Sumerlin Group publishes paper in Chem achieving unprecedented molecular weights for well-defined polymers

“In a recent paper in�Chem�(Cell Press), the Sumerlin Research Group reports a new polymerization strategy that leads to the highest molecular weight polymers ever prepared by a controlled radical polymerization (CRP) method. Developments in CRP have revolutionized polymer chemistry over the last two decades, allowing access to polymers with well-defined and predictable molecular weights, narrow molecular weight distributions, block copolymers, and complex macromolecular architectures. More than 30,000 papers have been published in this area since the mid 1990?s. However, applying CRP techniques for the synthesis of high molecular weight polymers has consistently proven to be challenging.”

Sumerlin Group publishes paper in Chem achieving unprecedented molecular weights for well-defined polymers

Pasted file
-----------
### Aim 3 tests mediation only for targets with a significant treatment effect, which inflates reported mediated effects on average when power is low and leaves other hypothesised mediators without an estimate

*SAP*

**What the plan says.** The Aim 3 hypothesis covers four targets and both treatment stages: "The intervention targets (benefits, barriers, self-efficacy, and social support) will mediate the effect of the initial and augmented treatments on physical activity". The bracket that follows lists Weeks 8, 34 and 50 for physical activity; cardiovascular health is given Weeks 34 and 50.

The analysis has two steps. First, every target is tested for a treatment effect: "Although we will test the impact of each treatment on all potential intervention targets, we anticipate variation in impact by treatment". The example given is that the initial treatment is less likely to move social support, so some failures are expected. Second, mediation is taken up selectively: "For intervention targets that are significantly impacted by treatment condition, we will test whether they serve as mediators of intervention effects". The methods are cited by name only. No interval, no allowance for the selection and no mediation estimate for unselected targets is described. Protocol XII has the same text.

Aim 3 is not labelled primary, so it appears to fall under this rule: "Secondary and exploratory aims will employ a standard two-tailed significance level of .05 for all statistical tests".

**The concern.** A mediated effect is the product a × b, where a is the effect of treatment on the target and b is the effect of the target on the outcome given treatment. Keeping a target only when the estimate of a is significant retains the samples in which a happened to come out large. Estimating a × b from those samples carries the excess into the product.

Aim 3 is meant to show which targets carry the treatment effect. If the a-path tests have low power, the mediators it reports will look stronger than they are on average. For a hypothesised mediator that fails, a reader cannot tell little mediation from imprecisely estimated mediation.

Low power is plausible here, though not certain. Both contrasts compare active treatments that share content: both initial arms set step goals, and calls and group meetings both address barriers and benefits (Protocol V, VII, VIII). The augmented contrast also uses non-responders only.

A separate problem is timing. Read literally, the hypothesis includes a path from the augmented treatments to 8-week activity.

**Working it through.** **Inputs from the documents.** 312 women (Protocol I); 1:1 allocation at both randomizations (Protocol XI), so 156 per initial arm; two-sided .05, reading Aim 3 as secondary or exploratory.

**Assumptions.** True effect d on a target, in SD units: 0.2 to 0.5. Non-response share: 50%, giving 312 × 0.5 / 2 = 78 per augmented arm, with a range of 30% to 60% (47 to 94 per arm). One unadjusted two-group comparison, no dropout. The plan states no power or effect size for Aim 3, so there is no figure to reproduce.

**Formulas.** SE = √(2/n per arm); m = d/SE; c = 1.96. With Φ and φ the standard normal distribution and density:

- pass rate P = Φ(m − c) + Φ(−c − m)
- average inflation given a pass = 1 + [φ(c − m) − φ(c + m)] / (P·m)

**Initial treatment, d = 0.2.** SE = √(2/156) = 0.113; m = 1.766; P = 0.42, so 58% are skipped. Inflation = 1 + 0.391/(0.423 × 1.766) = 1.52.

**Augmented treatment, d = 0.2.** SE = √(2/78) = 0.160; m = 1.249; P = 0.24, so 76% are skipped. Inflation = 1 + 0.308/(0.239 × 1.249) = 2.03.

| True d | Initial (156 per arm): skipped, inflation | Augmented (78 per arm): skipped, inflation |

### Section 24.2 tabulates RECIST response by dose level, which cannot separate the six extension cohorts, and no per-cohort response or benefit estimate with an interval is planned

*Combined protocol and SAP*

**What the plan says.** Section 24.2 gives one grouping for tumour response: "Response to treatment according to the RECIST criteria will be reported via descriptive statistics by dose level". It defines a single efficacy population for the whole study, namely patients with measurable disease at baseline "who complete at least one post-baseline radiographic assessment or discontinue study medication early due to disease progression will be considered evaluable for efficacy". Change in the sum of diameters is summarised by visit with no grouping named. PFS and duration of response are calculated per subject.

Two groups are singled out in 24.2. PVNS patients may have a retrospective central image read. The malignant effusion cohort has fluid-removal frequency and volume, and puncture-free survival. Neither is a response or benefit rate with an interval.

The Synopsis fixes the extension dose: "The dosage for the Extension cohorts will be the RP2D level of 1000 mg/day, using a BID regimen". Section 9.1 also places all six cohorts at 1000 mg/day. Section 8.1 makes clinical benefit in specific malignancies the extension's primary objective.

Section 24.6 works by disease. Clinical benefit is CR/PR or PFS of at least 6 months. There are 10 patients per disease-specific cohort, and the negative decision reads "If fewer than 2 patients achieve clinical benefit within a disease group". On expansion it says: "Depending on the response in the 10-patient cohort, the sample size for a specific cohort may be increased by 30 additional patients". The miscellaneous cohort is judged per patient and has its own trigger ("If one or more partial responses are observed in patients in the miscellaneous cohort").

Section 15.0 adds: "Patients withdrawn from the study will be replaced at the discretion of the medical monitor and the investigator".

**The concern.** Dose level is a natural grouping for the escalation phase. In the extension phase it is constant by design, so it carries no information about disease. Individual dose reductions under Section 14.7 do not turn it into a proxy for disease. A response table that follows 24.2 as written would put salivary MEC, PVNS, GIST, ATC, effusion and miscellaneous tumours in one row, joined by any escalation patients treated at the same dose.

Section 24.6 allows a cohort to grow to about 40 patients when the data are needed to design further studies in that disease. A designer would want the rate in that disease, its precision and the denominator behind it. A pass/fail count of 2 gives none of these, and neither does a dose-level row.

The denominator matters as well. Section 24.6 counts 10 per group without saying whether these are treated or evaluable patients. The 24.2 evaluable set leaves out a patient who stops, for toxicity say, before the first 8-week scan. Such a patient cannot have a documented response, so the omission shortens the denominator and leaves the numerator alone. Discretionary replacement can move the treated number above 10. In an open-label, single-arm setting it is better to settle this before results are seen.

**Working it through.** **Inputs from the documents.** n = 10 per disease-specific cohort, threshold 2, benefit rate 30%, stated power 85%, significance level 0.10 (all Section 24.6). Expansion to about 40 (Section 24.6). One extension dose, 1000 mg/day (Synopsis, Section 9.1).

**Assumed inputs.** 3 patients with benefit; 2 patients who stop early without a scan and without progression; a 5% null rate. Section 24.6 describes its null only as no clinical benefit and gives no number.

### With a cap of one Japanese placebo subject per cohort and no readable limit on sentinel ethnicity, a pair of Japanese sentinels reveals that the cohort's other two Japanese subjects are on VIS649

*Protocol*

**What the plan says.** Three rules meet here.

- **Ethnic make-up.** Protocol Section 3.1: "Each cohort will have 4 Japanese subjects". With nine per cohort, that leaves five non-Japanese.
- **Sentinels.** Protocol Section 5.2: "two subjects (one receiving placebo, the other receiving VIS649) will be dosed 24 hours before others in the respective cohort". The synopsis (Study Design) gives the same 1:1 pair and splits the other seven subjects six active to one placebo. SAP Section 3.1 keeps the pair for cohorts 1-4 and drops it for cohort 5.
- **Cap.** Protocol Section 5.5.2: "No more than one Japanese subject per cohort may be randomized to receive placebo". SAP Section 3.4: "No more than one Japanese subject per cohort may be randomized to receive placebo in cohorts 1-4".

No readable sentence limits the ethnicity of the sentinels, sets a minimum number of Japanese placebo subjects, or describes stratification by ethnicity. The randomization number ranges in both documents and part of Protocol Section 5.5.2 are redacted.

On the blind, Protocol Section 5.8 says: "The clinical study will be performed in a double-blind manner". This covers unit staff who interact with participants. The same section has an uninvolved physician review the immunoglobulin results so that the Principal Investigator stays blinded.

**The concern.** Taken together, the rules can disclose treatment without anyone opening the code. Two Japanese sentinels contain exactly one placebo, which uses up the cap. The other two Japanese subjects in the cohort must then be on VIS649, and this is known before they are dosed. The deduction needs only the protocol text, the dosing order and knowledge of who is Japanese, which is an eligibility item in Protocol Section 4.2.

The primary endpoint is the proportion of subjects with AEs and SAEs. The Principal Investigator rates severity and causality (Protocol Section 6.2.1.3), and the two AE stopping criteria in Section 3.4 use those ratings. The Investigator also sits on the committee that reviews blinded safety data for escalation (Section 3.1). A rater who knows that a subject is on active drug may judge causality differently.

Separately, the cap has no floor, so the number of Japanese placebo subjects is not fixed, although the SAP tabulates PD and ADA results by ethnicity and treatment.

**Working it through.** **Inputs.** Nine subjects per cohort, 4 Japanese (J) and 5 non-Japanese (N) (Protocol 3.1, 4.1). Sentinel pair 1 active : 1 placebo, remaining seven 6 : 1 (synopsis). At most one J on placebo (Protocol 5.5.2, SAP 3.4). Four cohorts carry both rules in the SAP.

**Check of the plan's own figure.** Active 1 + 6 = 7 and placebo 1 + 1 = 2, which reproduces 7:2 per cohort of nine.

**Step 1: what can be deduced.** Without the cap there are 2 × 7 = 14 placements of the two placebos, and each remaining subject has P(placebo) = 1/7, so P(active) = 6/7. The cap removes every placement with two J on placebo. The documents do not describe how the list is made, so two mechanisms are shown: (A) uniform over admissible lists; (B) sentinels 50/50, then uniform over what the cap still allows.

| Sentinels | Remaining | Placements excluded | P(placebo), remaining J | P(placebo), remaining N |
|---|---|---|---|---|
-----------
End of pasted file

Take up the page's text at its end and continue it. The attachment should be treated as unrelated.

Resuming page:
In a recent paper in Chem (Cell Press), the Sumerlin Research Group reports a new polymerization strategy that leads to the highest molecular weight polymers ever prepared by a controlled radical polymerization (CRP) method. Developments in CRP have revolutionized polymer chemistry over the last two decades, allowing access to polymers with well-defined and predictable molecular weights, narrow molecular weight distributions, block copolymers, and complex macromolecular architectures. More than 30,000 papers have been published in this area since the mid 1990?s. However, applying CRP techniques for the synthesis of high molecular weight polymers has consistently proven to be challenging.